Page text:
The Beatles appeared on three consecutive Sundays in February 1964 to great anticipation and fanfare as “I Want to Hold Your Hand” had swiftly risen to No. 1 in the charts. Their first appearance on February 9 is considered a milestone in American pop culture and the beginning of the British Invasion in music. The broadcast drew an estimated 73 million viewers, at the time a record for US television. The Beatles followed Ed’s show opening intro, performing “All My Loving“; “Till There Was You“, which featured the names of the group members superimposed on closeup shots, including the famous “Sorry girls, he’s married” caption on John Lennon; and “She Loves You“. The act that followed Beatles in the broadcast was pre-recorded, rather than having someone perform live on stage amidst the pandemonium that occurred in the studio after the Beatles performed their first songs. The group returned later in the program to perform “I Saw Her Standing There” and “I Want to Hold Your Hand.”
Anyone staring at what became the most iconic drum head and logo in history, also knew the Ludwig name. The two were inseparable.
And still are today. You cannot think of Ringo’s drum head, and not think of Ludwig Drums. It’s been an amazing collaboration between the two and now going on over 50 years. Pretty incredible.
If you collect Beatles and Ringo memorabilia as I do, it’s hard to ignore and not also be interested in vintage drums and related items. Promotional displays, advertising and sales material. And in Ringo’s case, Ludwig Drums and Zildjian Cymbals.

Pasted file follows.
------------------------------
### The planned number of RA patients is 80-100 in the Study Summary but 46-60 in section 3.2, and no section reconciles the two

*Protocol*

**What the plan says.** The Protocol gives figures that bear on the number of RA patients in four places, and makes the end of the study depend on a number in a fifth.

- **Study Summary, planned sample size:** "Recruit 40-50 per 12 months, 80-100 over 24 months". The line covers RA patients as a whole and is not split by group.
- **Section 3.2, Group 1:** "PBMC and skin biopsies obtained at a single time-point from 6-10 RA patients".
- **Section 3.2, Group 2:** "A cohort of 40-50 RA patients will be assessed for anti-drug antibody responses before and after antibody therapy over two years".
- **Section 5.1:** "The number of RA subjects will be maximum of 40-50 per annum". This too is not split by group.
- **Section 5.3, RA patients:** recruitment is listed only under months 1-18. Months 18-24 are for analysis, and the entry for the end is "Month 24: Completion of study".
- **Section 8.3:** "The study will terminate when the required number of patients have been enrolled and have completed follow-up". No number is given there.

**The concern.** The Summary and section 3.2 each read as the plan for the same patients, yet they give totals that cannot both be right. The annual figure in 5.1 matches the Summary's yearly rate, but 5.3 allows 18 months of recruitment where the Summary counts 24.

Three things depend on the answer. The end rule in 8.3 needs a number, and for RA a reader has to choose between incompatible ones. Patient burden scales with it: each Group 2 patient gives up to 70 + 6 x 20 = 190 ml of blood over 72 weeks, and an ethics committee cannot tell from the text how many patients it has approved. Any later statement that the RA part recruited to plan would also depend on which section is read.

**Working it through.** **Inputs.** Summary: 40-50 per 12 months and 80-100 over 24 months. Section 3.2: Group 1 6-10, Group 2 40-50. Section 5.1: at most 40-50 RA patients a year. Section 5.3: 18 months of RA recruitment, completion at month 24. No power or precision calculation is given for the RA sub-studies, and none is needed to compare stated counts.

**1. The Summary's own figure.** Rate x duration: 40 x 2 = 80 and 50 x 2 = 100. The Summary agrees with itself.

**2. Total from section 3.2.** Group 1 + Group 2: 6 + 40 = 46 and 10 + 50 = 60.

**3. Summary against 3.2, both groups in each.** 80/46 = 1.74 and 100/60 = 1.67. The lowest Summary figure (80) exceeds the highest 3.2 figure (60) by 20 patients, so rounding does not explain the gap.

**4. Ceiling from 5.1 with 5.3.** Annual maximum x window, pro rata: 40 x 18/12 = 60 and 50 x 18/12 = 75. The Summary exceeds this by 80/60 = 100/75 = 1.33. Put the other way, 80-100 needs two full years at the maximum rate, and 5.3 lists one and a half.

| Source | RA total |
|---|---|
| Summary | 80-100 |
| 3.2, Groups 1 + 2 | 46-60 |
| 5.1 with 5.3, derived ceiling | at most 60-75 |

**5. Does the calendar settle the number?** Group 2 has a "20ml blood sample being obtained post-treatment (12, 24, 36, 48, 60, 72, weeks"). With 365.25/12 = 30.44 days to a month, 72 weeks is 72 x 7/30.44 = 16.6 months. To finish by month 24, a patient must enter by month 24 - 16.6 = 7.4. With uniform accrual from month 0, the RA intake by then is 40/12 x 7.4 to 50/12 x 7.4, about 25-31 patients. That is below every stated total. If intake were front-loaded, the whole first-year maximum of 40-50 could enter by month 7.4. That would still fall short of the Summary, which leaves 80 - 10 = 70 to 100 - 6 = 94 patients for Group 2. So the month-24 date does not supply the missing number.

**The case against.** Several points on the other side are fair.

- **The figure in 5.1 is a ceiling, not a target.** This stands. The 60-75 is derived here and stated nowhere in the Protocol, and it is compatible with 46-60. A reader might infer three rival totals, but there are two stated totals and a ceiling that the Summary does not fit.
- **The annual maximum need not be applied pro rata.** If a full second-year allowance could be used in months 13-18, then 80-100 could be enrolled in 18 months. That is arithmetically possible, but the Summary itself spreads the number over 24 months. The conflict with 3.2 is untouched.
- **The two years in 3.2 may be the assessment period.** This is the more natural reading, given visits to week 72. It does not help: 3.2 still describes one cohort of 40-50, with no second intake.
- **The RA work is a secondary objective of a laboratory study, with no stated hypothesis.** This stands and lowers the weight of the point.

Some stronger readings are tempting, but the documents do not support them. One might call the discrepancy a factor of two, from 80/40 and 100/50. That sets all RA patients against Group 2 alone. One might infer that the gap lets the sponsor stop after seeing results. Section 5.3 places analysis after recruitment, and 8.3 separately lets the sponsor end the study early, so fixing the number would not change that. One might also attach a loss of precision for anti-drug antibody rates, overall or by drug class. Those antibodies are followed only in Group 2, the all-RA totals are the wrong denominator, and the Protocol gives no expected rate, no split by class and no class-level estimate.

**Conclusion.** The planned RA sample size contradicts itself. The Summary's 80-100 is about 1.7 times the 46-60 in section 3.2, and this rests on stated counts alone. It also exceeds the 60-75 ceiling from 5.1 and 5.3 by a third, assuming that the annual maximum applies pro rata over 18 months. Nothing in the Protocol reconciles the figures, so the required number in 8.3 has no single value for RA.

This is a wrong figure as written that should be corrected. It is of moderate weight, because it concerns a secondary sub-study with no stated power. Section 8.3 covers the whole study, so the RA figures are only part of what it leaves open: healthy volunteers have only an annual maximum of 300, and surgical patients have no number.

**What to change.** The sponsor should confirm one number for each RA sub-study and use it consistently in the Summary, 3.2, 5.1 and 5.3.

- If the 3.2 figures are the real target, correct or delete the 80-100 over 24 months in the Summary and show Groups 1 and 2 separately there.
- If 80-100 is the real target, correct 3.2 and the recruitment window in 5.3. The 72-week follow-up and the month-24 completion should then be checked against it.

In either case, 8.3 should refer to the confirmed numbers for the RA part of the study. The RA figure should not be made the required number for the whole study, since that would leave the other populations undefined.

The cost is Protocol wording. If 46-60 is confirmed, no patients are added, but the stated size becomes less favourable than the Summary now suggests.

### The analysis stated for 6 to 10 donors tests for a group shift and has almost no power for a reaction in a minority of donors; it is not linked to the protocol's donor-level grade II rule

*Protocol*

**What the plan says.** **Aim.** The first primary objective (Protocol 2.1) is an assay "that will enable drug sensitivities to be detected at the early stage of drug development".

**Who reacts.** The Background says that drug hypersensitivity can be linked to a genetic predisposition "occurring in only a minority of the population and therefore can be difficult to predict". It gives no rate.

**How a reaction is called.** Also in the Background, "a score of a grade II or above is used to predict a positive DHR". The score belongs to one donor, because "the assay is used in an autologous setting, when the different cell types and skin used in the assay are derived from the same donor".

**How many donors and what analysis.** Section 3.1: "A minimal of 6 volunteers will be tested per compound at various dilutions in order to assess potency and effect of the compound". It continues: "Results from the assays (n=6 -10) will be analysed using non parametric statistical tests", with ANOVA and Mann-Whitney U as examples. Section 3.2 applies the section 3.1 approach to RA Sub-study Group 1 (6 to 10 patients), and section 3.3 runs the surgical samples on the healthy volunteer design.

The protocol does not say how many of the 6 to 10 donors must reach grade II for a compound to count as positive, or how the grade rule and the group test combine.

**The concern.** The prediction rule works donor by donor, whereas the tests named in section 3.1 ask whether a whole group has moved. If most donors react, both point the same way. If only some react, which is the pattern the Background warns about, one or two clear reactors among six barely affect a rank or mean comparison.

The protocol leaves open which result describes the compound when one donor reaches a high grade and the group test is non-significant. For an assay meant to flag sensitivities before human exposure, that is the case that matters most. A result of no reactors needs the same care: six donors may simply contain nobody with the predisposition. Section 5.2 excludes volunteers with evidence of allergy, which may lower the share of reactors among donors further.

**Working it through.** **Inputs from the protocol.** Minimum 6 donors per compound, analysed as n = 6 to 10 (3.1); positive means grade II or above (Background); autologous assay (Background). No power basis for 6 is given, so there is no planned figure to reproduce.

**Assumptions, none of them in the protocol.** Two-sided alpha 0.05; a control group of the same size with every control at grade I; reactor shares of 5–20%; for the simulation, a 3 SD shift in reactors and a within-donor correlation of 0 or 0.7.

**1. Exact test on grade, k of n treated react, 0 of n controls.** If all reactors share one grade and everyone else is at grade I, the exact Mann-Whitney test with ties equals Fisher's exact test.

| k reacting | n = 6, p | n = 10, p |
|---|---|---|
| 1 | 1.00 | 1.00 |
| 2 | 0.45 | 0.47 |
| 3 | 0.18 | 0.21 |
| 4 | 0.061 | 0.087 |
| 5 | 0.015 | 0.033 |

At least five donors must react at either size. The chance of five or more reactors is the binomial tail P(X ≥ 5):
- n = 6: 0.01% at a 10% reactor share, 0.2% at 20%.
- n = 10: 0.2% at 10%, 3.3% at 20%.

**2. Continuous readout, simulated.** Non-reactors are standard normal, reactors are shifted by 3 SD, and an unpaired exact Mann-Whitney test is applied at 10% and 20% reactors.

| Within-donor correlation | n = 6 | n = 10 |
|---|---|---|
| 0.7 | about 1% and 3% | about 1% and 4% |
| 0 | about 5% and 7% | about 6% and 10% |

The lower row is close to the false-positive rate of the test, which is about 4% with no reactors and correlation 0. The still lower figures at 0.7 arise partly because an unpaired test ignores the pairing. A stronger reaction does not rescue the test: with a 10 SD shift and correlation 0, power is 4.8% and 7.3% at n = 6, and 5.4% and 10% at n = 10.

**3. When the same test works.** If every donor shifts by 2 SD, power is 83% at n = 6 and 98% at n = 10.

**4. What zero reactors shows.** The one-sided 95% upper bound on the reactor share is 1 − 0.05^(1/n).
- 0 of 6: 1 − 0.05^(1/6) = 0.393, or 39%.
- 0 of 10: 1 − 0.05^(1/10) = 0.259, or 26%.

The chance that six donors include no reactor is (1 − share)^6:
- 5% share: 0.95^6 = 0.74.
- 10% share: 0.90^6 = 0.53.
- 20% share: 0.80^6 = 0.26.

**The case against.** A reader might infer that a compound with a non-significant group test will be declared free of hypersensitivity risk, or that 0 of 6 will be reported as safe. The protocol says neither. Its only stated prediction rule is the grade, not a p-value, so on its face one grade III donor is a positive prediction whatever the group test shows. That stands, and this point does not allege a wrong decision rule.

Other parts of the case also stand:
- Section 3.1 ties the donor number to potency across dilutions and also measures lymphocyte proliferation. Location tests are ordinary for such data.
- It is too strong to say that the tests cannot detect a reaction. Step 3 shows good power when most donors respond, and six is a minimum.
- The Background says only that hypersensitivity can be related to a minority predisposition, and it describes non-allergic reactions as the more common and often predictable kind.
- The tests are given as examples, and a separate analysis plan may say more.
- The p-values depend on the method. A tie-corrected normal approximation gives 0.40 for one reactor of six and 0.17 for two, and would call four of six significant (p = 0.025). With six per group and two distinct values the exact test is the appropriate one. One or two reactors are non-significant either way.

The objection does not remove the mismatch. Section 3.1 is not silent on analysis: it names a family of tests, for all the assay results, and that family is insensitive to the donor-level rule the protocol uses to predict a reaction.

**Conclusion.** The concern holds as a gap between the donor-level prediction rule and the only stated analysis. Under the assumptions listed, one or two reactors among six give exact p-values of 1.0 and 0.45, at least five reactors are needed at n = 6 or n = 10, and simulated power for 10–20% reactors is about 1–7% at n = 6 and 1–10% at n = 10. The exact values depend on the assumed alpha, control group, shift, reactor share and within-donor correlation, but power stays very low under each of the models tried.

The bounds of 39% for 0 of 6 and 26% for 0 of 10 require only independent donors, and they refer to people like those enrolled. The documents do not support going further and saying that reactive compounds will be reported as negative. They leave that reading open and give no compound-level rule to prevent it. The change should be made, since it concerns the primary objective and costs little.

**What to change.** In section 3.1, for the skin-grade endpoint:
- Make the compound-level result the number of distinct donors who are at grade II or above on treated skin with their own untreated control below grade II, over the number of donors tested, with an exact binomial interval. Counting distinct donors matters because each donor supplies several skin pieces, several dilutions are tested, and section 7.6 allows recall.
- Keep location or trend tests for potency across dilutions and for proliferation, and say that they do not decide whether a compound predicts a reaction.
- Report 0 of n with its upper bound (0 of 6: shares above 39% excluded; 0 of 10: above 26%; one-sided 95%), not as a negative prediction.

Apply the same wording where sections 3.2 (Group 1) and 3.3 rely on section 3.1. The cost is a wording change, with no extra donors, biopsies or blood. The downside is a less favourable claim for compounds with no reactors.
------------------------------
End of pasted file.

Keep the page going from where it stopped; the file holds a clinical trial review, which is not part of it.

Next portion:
Here’s a quote from Armand Zildjian on The Beatles appearance on the Ed Sullivan Show and how it impacted Zildjian’s business.
Peace and Love.
Above a rare Ringo Ludwig promotional photo and ad that ran in the Summer of Stars 65 program, using the same photo. The promo photo was likely sent to music stores that sold Ludwig. They either gave them out or it hung on a wall.
I’ve seen several framed that probably came right off the wall of the music store.
In this historic photo, William F. Ludwig II (right) presents famed Beatles drummer, Ringo Starr (center), with a gold-plated Ludwig snare drum in 1962. The Ludwig logo was prominently featured on the bass drum of Ringo’s drumset throughout the Beatles’ career. Pictured with Ludwig and Starr is R. L. Schory, Ludwig’s director of marketing.
The Ludwig drum company’s main office was located in Chicago, Illinois. Ringo Starr played Ludwig drums and the name “Ludwig” was seen prominently on the Beatles drum head. To honor Ringo for the advertising and publicity, William Ludwig Jr. presented Ringo with a special gold snare drum. This snare drum was a one of a kind made especially for Ringo. It had a special plaque that said, “Ringo Starr, the Beatles” on it.
Before the Chicago concert of 1964, a presentation was made where William Ludwig Jr. said this;
“I have never known a drummer more widely acclaimed and publicized than you, Ringo Starr. Your millions of fans have honored you and the other members of The Beatles by their overwhelming acceptance of your recordings and concert appearances. On behalf of the employees and management of the Ludwig Drum Company, I would like to thank you for choosing our instruments and for the major role you are playing in the music world today.”
Ringo took his gold drum back to England after the tour and has had it in his possession every since.
In 2010, Ringo allowed the Met in New York City to borrow the gold drum for a special exhibit and many fans had the chance to see the famed drum. It appeared again at the Grammy’s special Ringo Starr exhibit at their L.A. museum last year.
Early 60’s drum sticks. These included a small photo of Ringo.
Some incredible photos of an early drum shop promotion with Ludwig. No doubt post Sullivan show. You can see a Beatle wig being worn by one of the owners or participants. The Ludwig store sign predominantly displayed.
Fast forward……Above a Ludwig branded drum head from the Ringo tour with a classic crest and the ad celebrating their relationship.
There were several toys produced during the 60’s that were either Ringo drums or were toys with Ringo and a drum.